Summary: A sermon about trusting God.
“Living in the Presence of God”
What is the point of this story?
Jesus is sitting in the Temple opposite the place where people are putting their money in the Temple Treasury.
The Temple Treasury was located in what was called “The Court of Women,” and it had 13 trumpet-shaped containers for people to put their money in.
As Jesus was watching, many rich people threw in big amounts of money.
It’s the kind of generosity a lot of us can relate too—whether we are rich or poor—they put in some of what they had but kept most for themselves.
More than likely, Jesus and His disciples weren’t the only ones watching this parade.
We have to remember that the people of the 1st Century didn’t have television or even radio.
So, this was entertainment for them—watching, and oohing and awing as big donors tried to outdo one another for the crowd.
Then a poor widow gets in line.
And Jesus is fascinated by this person.
It was probably obvious she was poor just by the looks of her—shabby clothes, drab, ordinary.
No one else probably even noticed she was there.
And when she finally got to one of the receptacles, and dropped in her two very small copper coins it wasn’t much of a crowd pleaser.
If others had noticed her, they may have snickered or looked away in embarrassment.
But not Jesus.
Jesus got excited.
But why did this woman’s offering mean so much to Him?
I mean, what difference in the Temple budget is two very small copper coins going to make?
The root of the Greek word for “widow” means “forsaken” or “left without.”
Widows had it very tough in Jesus’ day.
The status of every wife in the community depended on the status of her husband.
The woman’s role was to help and support to her husband.
When her husband died all her status and security died with him.
In lots of cases the woman was cast out.
She was no longer useful.
Lots of people refused to even think of marrying a widow because she was originally someone else’s wife.
They thought of her as “second hand goods.”
The highways and byways of Israel were overflowing with widows and orphans trying to find a new life where they could live in safety and security.
And because of Jesus, lots of them eventually found acceptance, meaning, personhood and a secure home in the early Christian communities.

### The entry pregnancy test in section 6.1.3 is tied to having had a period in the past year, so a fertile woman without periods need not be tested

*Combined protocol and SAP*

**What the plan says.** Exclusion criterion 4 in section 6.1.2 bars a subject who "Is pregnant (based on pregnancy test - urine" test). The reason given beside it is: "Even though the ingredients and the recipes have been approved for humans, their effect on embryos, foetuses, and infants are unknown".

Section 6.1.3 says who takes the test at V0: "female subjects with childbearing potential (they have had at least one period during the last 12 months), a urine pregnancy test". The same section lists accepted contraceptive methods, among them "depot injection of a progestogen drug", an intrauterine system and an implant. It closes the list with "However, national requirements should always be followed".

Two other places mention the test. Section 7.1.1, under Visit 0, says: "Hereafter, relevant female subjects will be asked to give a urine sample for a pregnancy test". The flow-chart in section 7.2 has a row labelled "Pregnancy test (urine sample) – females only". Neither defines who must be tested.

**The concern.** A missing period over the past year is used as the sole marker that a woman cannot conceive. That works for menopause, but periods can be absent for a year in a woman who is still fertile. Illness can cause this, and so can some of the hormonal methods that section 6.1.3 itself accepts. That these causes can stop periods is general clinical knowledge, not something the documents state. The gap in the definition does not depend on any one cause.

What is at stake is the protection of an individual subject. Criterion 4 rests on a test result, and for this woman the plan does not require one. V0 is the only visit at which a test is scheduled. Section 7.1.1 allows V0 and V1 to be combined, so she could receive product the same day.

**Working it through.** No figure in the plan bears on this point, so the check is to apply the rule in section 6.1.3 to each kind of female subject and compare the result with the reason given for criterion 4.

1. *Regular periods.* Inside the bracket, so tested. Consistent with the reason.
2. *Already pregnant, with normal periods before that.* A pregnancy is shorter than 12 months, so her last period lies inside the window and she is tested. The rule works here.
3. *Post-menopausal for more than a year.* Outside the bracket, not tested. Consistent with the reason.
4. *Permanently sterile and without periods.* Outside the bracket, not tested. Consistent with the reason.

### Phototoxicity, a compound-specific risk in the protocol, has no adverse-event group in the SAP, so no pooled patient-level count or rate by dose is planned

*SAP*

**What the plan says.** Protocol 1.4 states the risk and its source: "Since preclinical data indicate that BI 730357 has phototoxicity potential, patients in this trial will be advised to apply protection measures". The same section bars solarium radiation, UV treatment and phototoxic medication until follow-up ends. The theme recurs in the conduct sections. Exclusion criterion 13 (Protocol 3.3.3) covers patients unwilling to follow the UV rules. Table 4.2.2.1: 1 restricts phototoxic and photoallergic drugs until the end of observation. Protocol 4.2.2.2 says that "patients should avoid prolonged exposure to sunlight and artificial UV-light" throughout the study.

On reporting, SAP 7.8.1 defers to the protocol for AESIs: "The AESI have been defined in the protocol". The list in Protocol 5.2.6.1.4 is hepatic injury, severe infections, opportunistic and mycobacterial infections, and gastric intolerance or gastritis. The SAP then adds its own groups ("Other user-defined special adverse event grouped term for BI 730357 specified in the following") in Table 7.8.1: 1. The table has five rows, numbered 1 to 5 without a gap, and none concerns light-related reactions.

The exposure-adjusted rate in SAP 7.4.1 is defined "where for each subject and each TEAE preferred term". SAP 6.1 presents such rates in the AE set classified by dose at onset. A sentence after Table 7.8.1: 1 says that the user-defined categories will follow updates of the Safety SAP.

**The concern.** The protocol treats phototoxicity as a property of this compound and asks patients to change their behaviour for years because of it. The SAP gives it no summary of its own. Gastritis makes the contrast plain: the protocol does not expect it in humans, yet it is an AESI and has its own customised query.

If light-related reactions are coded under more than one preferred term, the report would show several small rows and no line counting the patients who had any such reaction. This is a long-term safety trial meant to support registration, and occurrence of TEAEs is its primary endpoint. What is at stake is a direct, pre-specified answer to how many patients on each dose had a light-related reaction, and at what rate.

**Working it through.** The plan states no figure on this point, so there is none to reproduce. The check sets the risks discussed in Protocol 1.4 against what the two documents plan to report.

Throughout the Old Testament and into the New Testament God has always had a special place in His heart for the widows and orphans, the last and the least, the marginalized, the vulnerable.
The Bible tells us that God Himself steps in to become the new husband to the recently widowed.
He fills the role of protector.
Psalm 68 says that God is “A father to the fatherless, a defender of widows.”
In our world, those who are helpless are often taken advantage of by those who think they can get away with it.
Thankfully, the way of our world is not the way of God nor of God’s Kingdom.
And the widow in Luke Chapter 21 knew this.
She had found it to be true, and thus she didn’t give a thought to trusting in the material things of this world for her sustenance.
She didn’t depend on money, power, or reputation.
She wasn’t walking the highways and byways of Israel searching for meaning; for a home.
She had meaning; she had a home.
She had learned to trust in God and God alone for all her needs.
The reason Jesus got so excited upon seeing her is because she was a near perfect model of someone who is living in the presence of God.
Although, to the person who might glance at her and then look away without getting to know her—she was the epitome hopelessness and weakness.
In reality, she has a spiritual wealth most of us only dream about.
I mean, let’s face it.
All of us are incredibly vulnerable and helpless.
Most people are just a paycheck away from being homeless.
Few people have any real savings.
And we are all just a heartbeat away from the grave.
And so what do we do?
We take refuge in false security blankets.
We seek popularity and power.
We grasp for money.
We purchase the biggest and best houses we can afford.
We accumulate stuff for the sake of having stuff.
And in doing so, we become trapped by those things in which we seek to find security.
And our bank accounts, our careers, our style of clothing—you name it—defines who we are.
Without even knowing it, the guiding light for most people in our society is our financial well-being.
Money is our god.